“Mama, look at that fat woman!” my young child exclaims loudly, pointing an index finger at a passerby. I shush the little one immediately and remind said child not to be rude.
In turn, my child looks at me bewilderedly, probably wondering what had prompted the reprimand, when both of us knew that those little lips were just speaking the plain truth: the woman was on the plump side after all!
This scenario has played out time and again during the almost 10 years that I’ve been a parent. When my two older kids were very young, I had to learn how to teach them to be tactful while being truthful — and it was not easy at all.
The reality is kids usually never lie, but sometimes — as we all know — the truth hurts, so we need to teach them some tact so they won’t hurt other people’s feelings.
But how do we do this? How do we teach kids to be tactful and mindful of other people?
Michele Alignay, a registered psychologist, counselor, resource speaker, author and mom of two school-aged kids, shares her expert insights with us.
1. Let them be honest, but... “Kids are allowed to be honest and say what is in their hearts,” Alignay explains. “However, if the comments are for strangers or people they just met, encourage them to share their thoughts with you, and do it by asking them, 'How did you find Tita ___?' This way you can help your child express his observations in a more positive way.”
2. Always use the right tone and have the right demeanor. Alignay says that if kids are to comment or give statements about people with whom they are comfortable, “they can share how they feel or see, but do it in a tone of love and with the essence of respect.”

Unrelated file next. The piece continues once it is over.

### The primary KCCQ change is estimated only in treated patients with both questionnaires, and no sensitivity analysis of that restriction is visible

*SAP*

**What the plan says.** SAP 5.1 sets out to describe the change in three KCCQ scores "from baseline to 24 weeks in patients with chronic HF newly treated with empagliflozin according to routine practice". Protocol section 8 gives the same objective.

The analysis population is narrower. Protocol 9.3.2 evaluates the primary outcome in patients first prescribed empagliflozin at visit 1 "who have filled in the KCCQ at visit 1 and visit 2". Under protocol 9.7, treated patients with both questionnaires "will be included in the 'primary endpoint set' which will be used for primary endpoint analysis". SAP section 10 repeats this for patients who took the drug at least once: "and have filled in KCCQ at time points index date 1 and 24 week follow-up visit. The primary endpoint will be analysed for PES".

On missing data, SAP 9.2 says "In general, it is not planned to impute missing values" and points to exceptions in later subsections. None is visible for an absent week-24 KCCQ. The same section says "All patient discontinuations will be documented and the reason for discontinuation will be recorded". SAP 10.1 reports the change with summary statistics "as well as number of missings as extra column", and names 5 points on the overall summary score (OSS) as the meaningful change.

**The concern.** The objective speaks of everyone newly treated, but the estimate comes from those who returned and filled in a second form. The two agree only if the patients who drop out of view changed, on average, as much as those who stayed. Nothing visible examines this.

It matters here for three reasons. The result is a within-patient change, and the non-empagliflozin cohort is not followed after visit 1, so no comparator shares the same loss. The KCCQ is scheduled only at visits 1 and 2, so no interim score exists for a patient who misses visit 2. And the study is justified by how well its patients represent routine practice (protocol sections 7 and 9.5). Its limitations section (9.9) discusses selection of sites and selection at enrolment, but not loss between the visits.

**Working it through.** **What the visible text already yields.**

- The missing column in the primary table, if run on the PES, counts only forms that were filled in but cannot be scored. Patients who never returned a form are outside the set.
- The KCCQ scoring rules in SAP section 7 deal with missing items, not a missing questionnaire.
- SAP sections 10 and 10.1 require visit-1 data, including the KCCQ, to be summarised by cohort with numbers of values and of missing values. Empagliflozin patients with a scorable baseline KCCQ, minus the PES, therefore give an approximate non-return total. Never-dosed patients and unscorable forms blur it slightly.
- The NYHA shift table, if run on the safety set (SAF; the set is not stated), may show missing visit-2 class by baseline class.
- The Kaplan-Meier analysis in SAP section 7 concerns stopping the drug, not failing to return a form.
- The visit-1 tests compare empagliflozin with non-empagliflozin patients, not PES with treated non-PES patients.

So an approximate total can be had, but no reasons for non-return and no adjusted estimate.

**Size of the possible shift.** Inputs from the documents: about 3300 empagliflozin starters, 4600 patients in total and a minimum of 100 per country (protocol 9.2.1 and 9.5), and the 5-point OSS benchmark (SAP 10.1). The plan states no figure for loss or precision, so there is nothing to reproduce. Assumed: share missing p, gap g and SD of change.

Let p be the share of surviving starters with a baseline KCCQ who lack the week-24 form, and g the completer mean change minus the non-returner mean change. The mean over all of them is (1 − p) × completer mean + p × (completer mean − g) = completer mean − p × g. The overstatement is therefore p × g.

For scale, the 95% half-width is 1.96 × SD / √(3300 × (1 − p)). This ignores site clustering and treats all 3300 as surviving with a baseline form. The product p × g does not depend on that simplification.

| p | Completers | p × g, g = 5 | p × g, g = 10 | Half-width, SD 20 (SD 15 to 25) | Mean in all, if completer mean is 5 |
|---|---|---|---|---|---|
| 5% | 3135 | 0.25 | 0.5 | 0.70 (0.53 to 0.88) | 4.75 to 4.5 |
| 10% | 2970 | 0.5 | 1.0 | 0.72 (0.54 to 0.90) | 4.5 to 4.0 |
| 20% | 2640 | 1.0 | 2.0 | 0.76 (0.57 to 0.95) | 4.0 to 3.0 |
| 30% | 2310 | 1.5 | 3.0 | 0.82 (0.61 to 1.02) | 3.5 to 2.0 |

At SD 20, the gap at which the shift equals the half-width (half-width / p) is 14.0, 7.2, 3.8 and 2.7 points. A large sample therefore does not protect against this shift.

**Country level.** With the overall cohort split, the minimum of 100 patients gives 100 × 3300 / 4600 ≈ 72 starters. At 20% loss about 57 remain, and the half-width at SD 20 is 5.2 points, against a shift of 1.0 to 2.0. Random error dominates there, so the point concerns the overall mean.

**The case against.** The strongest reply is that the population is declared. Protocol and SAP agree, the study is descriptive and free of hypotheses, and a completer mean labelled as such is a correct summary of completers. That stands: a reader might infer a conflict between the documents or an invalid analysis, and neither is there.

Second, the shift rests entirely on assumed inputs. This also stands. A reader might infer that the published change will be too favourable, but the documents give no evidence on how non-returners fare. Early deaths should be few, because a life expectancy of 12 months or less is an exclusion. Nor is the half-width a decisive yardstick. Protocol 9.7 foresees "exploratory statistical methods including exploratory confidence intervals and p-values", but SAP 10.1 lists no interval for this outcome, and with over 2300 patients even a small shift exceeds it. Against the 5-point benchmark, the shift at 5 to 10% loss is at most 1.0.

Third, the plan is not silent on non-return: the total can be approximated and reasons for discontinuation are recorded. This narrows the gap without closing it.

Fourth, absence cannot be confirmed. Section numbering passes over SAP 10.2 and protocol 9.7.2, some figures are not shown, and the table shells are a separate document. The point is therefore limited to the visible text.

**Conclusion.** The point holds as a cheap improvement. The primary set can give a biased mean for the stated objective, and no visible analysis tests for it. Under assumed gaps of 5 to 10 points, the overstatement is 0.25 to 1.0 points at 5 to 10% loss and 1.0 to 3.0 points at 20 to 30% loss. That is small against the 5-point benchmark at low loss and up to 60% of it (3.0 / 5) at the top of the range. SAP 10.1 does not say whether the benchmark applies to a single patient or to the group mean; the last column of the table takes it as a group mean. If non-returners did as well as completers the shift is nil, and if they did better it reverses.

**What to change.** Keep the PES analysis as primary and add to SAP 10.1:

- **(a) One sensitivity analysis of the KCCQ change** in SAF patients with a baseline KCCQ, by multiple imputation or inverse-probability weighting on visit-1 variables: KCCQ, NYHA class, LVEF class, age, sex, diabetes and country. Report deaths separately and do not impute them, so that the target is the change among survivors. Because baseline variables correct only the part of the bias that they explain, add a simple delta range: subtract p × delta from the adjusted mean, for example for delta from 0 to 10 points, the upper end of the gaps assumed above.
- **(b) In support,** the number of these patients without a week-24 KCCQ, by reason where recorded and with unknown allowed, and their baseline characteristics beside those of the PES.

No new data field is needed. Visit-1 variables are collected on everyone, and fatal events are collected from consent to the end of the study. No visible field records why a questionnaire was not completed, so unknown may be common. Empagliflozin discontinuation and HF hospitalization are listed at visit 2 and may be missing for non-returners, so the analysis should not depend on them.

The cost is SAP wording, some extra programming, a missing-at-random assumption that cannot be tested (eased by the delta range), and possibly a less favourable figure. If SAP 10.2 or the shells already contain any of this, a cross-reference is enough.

3. Encourage kindness and emphasize the good. Alignay gives more examples of situations when children can practice the “art” of tactfulness.
“If your child needs to call the attention of a classmate who keeps bugging him to lend him his school stuff, say "I can share my pencil with you just for now, but I'll need it later, so please bring your own next time."
4. Teach empathy. For younger kids, including toddlers, these “lessons” need to be implemented early on. Although it may seem difficult to do so, we need to help our children develop a sense of empathy and respect for others.
Ask something like, "What would you feel if someone made fun of your imperfections?" As they grow older, they will eventually learn that other people have their own thoughts and feelings, which they will need to respect and be aware of before they say or do anything.
5. Teach by example. Of course, as in all things related to teaching our children, we need to “walk our talk” when it comes to displaying tact. We need to be good role models to our kids and display kindness and politeness at all times, so that it will be easier for us to teach these virtues to them.
Have you ever been in a situation where your child said something tactless? What did you do? Feel free to share your experience with us in the comments!